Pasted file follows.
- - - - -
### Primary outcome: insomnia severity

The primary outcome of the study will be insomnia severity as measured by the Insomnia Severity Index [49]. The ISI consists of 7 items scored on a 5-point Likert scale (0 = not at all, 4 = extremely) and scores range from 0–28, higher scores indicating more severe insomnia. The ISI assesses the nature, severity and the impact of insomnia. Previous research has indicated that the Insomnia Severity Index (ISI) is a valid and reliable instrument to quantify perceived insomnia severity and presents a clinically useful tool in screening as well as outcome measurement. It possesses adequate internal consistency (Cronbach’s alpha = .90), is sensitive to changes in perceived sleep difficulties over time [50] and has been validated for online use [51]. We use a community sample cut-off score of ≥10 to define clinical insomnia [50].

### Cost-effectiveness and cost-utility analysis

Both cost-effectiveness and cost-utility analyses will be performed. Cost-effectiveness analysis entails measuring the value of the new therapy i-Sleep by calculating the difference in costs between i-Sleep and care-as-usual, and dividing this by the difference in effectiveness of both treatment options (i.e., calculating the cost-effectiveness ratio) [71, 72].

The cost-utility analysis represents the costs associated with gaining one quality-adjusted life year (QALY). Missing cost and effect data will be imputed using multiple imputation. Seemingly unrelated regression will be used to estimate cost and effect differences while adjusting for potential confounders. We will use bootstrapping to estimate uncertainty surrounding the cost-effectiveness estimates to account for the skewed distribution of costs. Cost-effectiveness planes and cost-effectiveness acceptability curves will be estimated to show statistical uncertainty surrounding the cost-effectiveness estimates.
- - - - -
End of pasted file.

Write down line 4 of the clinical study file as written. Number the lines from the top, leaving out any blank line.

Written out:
Both cost-effectiveness and cost-utility analyses will be performed. Cost-effectiveness analysis entails measuring the value of the new therapy i-Sleep by calculating the difference in costs between i-Sleep and care-as-usual, and dividing this by the difference in effectiveness of both treatment options (i.e., calculating the cost-effectiveness ratio) [71, 72].